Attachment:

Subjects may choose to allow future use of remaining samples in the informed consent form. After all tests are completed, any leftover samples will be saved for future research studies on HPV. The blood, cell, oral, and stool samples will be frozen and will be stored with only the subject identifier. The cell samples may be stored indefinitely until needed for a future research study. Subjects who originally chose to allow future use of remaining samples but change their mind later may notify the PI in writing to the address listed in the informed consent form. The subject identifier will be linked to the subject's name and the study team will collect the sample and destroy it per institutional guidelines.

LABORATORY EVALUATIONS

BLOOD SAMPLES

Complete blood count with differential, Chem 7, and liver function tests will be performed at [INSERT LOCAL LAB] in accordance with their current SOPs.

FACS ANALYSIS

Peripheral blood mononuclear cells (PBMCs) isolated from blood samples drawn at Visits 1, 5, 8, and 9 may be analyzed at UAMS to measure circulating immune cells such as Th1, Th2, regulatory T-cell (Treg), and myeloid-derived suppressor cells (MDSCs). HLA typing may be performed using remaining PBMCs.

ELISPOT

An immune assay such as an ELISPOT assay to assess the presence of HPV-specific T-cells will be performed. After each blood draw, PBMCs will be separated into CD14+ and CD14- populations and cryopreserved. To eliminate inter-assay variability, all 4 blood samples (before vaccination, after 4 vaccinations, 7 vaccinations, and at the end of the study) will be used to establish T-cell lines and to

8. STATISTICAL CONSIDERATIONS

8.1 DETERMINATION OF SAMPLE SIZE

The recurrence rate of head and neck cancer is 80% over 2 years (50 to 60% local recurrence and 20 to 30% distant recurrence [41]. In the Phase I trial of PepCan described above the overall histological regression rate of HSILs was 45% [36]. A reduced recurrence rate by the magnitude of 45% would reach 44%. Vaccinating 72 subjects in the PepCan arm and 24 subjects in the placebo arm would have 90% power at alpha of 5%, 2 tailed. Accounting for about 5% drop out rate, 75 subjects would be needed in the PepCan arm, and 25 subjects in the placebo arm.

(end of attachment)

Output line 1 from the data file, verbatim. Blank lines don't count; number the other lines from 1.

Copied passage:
Subjects may choose to allow future use of remaining samples in the informed consent form. After all tests are completed, any leftover samples will be saved for future research studies on HPV. The blood, cell, oral, and stool samples will be frozen and will be stored with only the subject identifier. The cell samples may be stored indefinitely until needed for a future research study. Subjects who originally chose to allow future use of remaining samples but change their mind later may notify the PI in writing to the address listed in the informed consent form. The subject identifier will be linked to the subject's name and the study team will collect the sample and destroy it per institutional guidelines.